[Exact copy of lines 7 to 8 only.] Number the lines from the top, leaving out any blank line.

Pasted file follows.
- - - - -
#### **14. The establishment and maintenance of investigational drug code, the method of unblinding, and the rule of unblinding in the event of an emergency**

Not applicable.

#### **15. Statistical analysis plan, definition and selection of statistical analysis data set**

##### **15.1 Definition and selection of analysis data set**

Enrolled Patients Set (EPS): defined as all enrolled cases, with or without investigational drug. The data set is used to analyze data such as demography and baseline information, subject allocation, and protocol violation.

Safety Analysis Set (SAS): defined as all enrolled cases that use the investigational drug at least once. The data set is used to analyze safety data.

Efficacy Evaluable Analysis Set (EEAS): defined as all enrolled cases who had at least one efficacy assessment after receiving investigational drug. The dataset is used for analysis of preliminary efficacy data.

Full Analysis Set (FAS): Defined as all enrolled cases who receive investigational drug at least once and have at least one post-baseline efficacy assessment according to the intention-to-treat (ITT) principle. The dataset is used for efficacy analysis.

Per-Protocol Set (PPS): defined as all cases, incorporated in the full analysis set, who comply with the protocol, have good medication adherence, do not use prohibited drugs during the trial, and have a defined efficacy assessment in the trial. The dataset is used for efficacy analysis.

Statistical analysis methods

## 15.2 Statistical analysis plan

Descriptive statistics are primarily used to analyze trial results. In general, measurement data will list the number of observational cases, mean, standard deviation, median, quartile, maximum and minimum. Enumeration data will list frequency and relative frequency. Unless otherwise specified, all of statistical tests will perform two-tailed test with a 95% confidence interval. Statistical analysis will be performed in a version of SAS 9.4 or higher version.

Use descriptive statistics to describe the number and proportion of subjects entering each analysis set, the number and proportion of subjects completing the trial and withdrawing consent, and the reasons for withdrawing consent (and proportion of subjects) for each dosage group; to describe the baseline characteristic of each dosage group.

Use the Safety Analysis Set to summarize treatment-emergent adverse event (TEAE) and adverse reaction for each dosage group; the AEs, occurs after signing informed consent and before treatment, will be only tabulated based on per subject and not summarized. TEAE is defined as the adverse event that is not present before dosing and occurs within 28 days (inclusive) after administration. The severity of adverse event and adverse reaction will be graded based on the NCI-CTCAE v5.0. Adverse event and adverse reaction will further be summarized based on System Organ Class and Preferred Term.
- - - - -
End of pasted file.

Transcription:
Efficacy Evaluable Analysis Set (EEAS): defined as all enrolled cases who had at least one efficacy assessment after receiving investigational drug. The dataset is used for analysis of preliminary efficacy data.

Full Analysis Set (FAS): Defined as all enrolled cases who receive investigational drug at least once and have at least one post-baseline efficacy assessment according to the intention-to-treat (ITT) principle. The dataset is used for efficacy analysis.